TV

Instead of ‘Insatiable’ Watch The Delightfully Body-Positive ‘My Mad Fat Diary’

There's not a fat suit in sight.

Insatiable

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When the trailer dropped for new Netflix teen drama Insatiable, people were pissed. The makers claimed they were creating a show about body positivity but the general consensus was that they’d instead made The Biggest Loser meets revenge porn.

Our cup runneth over with think-pieces about how bad Insatiable is, but I say skip them (and of course skip watching the actual show) and spend your time sinking your teeth into all three seasons of My Mad Fat Diary, a bloody delightful British show with a complicated and interesting approach to body image.

And not a fat suit in sight.

Based on the Rae Earl memoir of the same name (well, the book is called My Mad Fat Teenage Diary), this show is utterly charming. You’ll laugh, you’ll cry, the soundtrack is awesome and it’s one of those shows that works perfectly for both adults and teens.

My Mad Fat Diary meets Rae just as she is checking out of a psychiatric ward, having been admitted for a suicide attempt or as Rae puts it “doing something stupid”. Narrated via her entries into the titular diary, the story chronicles her re-entry back home, making new friends, falling in love and finding out what life is going to look like for her now.

So, why watch it?

Nineties Nostalgia

It is very hard to convince me that the year 2000 was a full 18 years ago, but the fact we can now feel nostalgic about the 90s is a good indication that time has indeed passed.

Set between 1996–1998, My Mad Fat Diary is packed full of 90s nostalgia, and not the boyband/girl power kind, more the ill-fitting baggy jeans and flanno sort. We’re talking a plot point built around an Oasis concert, drama that would never unfold if everyone had mobile phones, early sexual encounters set to Britpop and Bjork, and yes, a wedding Macarena.

One of my favourite things about Rae is the way she is styled. So often we only let plus size women anywhere near a TV screen if they are well femmed up. Chuck a 1950s dress on and a vintage look hairdo and fat becomes ‘curvy’ and ‘voluptuous’ and the focus of problematic memes that claim there’s a ‘real’ way to be a beautiful woman.

But Rae is a tomboy, or a product of 90s grunge fashion. She is presented as desirable both because of and in spite of her looks, not objectified but also not ridiculed. Her romantic arc doesn’t ignore her size — because society doesn’t ignore size. Instead the issue is addressed through humour, empathy and a healthy amount of adolescent confusion and heartbreak. Which brings us to…

Romantic Comedy Or A Buddy Comedy?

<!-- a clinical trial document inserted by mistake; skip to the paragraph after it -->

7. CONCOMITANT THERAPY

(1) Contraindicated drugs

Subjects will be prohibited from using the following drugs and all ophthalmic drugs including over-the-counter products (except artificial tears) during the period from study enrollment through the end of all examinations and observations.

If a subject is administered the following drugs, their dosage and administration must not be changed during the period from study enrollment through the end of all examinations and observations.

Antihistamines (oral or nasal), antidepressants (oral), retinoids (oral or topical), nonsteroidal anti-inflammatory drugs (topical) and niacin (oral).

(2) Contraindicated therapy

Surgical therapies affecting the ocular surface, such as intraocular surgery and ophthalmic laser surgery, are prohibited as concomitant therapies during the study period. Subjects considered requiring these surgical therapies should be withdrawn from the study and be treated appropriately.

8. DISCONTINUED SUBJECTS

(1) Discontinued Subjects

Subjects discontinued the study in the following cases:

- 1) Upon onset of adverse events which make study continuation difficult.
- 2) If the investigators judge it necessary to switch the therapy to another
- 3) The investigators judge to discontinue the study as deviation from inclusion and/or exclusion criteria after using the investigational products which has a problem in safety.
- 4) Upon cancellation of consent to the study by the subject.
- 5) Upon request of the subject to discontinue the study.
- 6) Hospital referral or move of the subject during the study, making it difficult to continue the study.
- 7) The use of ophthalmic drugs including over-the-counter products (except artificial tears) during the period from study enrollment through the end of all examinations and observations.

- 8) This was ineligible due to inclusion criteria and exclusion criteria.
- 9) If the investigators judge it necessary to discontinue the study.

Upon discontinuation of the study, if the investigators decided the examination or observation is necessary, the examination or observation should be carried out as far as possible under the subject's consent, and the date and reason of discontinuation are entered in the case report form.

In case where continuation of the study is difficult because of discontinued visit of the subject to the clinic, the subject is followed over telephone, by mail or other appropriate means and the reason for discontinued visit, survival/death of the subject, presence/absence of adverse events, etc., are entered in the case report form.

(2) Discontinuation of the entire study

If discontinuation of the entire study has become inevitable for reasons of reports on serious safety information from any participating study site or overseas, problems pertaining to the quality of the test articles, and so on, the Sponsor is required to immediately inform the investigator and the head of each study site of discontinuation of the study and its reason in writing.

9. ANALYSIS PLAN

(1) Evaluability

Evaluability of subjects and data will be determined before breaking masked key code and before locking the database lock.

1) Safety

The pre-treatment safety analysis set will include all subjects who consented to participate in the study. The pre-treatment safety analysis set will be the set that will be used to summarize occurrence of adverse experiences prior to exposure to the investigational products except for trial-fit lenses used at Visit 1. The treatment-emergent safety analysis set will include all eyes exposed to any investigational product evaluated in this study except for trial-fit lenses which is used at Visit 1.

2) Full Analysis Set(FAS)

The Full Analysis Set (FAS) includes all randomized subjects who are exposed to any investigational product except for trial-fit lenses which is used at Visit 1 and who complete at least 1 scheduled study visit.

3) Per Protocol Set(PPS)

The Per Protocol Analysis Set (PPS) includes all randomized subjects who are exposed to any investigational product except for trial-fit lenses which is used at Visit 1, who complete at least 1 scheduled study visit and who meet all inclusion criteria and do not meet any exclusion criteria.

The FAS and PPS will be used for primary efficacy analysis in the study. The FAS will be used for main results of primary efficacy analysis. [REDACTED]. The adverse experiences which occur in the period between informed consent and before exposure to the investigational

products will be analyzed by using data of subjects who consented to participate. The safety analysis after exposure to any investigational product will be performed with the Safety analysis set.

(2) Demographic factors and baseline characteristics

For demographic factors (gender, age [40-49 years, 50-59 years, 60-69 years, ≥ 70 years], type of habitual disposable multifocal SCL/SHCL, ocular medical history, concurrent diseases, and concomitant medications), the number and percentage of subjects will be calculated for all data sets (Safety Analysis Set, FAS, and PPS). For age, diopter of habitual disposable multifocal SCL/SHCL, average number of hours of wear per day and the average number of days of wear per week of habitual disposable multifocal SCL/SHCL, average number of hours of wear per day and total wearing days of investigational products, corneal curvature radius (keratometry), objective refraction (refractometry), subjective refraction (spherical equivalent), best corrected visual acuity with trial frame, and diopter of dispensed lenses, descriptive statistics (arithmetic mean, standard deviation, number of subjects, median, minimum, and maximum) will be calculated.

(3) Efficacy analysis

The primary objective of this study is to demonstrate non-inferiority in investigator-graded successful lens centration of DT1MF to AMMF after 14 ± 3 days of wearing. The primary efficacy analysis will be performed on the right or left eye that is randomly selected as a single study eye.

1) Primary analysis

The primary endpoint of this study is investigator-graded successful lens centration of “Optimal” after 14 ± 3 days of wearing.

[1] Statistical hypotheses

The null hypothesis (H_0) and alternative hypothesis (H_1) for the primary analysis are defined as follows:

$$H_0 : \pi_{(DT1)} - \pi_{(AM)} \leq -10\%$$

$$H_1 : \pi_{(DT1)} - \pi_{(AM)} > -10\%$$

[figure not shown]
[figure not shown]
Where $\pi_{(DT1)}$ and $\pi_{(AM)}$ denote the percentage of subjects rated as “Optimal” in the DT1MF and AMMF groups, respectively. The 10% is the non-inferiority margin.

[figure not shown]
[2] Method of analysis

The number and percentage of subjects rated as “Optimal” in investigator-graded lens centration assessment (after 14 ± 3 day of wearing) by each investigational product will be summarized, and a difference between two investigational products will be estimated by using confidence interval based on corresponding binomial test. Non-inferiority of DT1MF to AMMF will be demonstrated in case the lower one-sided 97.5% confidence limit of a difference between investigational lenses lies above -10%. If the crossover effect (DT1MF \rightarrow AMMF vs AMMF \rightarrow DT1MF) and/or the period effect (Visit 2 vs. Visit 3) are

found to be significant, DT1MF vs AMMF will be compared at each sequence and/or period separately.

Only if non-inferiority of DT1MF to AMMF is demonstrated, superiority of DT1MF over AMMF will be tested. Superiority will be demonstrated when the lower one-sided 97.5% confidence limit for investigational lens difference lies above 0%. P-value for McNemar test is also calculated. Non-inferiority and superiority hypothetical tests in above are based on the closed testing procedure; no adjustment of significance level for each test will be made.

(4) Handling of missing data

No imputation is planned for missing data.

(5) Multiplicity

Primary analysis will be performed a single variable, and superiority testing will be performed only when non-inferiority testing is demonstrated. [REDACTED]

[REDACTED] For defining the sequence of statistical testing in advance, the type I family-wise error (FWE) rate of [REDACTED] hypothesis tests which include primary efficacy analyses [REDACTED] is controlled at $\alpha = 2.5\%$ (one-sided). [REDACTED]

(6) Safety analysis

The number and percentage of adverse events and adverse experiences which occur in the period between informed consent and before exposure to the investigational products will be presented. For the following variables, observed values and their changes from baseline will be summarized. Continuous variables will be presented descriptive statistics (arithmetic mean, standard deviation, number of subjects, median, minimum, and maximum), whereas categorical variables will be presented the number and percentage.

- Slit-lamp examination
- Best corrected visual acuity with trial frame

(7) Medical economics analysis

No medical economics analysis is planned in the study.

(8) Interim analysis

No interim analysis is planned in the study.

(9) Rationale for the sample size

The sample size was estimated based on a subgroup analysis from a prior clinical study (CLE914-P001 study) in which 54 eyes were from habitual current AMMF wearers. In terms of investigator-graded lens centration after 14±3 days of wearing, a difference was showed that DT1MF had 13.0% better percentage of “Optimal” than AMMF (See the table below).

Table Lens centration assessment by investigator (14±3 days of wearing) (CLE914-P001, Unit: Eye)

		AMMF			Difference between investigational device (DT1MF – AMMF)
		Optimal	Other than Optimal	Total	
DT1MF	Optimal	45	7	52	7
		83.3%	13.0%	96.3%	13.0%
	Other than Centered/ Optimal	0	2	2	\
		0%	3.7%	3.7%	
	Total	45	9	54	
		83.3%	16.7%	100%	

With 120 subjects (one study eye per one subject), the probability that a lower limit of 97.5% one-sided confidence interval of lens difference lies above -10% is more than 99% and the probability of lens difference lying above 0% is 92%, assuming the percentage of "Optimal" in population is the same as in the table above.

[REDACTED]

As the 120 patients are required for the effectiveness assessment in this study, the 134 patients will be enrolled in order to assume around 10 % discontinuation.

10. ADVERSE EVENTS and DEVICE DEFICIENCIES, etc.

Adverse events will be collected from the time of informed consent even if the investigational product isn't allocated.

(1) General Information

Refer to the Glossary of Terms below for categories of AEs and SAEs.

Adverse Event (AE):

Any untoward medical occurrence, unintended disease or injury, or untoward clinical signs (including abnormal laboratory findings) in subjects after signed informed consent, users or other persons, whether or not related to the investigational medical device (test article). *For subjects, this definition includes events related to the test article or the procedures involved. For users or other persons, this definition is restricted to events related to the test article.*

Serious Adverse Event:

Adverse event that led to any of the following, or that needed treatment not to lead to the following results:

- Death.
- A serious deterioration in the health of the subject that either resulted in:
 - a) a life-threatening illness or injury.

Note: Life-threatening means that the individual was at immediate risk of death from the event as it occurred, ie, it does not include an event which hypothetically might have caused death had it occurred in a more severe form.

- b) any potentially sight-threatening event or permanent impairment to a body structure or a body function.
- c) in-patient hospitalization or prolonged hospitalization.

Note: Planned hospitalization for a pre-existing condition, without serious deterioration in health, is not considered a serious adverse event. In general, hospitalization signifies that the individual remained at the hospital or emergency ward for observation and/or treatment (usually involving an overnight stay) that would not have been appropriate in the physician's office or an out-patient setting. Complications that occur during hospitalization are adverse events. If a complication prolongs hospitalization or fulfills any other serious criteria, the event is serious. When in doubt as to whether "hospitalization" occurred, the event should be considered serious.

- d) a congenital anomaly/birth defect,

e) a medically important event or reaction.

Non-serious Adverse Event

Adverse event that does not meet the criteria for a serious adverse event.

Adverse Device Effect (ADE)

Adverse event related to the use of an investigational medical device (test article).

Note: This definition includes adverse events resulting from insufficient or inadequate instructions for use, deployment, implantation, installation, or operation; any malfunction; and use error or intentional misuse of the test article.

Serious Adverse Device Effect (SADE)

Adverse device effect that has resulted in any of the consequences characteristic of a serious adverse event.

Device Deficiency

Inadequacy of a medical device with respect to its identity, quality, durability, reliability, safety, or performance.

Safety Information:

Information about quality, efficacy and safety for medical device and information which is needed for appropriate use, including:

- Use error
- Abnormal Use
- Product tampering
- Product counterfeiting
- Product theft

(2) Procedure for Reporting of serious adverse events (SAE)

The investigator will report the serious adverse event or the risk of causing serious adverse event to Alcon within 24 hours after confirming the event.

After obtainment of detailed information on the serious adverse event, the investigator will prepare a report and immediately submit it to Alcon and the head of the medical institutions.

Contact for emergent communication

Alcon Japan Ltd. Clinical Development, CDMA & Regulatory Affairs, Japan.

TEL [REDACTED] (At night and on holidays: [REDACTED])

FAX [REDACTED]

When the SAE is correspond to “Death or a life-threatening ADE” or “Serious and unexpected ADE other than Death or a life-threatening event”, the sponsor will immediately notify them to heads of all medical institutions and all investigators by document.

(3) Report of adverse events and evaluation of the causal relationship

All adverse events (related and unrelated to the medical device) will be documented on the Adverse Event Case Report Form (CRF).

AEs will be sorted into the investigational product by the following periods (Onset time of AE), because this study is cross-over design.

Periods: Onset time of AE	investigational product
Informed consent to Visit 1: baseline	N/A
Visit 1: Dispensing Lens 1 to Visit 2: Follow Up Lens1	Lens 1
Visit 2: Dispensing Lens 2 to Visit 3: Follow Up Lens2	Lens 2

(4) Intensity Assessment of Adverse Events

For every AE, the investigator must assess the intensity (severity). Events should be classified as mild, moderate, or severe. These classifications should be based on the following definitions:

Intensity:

Both! While My Mad Fat Diary offers all the tropes of teen romance, the friendships and family relationships are integral to the plotline and are given as much if not more weight in the story.

Each of Rae’s relationships is complicated and real, each character fallible, difficult and human — Tix, who she meets in hospital, her therapist Kester, her Mum, her best friend Chloe — I could write a short essay on each.

Come For Jodie Comer, Stay For The Whole Damn Cast

If you were part of the Killing Eve mania that swept the globe a few months back you’ll quickly recognise the actress playing Rae’s best friend Chloe as Jodie Comer in a very different but equally charming role. The woman has a knack for playing people who do terrible things but are inexplicably loveable.

Sharon Rooney as Rae is such a delight. She’s funny and dark and engaging and frustrating. She’s a total teenager. Her story is also loaded with the humour inherent to teen sexual awakening and inexperienced desire, and Rooney’s comedy chops are bang on. The first episode alone is a treasure trove of hilarious comments about the boys she has crushes on. I don’t want to spoil too many, so I’ll just give you this:

“Archie, the Tyrannosaurus of sexiness was coming over. I wanted him to treat me like that goat in Jurassic Park and just eat. me. whole.”

Rae Earl Is Basically Australian Now

Normally we Australians tend to the parochial, so it’s ridiculous that there hasn’t been a huge fuss made over this show considering its author now lives in Tasmania and hangs about on Twitter chatting to people you probably know.

She’s thin now, but I’ll forgive it.

Where To Start

Start at the beginning. The seasons aren’t that long, at 6, 7 and 3 episodes, and you need to follow the plot chronologically.

There’s some disconcerting weirdness in the early episodes and you aren’t sure where they’re going to take certain characters and storylines, but the pay off is worth it. The evolution of Kareem — Rae’s mother’s Tunisian boyfriend — for example, is better than early impressions might suggest.

Season 2 and 3 aren’t as good as Season 1 but you love everyone so much by that stage you go along with it.

Where To Watch

Like Pose and a bunch of other great shows, the cruel masters of Australian TV have conspired to keep My Mad Fat Diary from us.

Mainstream Australian TV is too busy defending Chris Lilley in blackface to bother with an excellent and charming teen drama like this. So, you have to pay for it or watch it on YouTube. Or I guess you could tweet at Rae and ask if she has the DVDs. Or you could read the book.

Just do it, ok? You won’t be disappointed.

Maeve Marsden is a writer, independent producer and performer based in Sydney. She hosts LGBTQI+ storytelling night and podcast Queerstories, sings about gin and feminism, and tweets from @maevemarsden.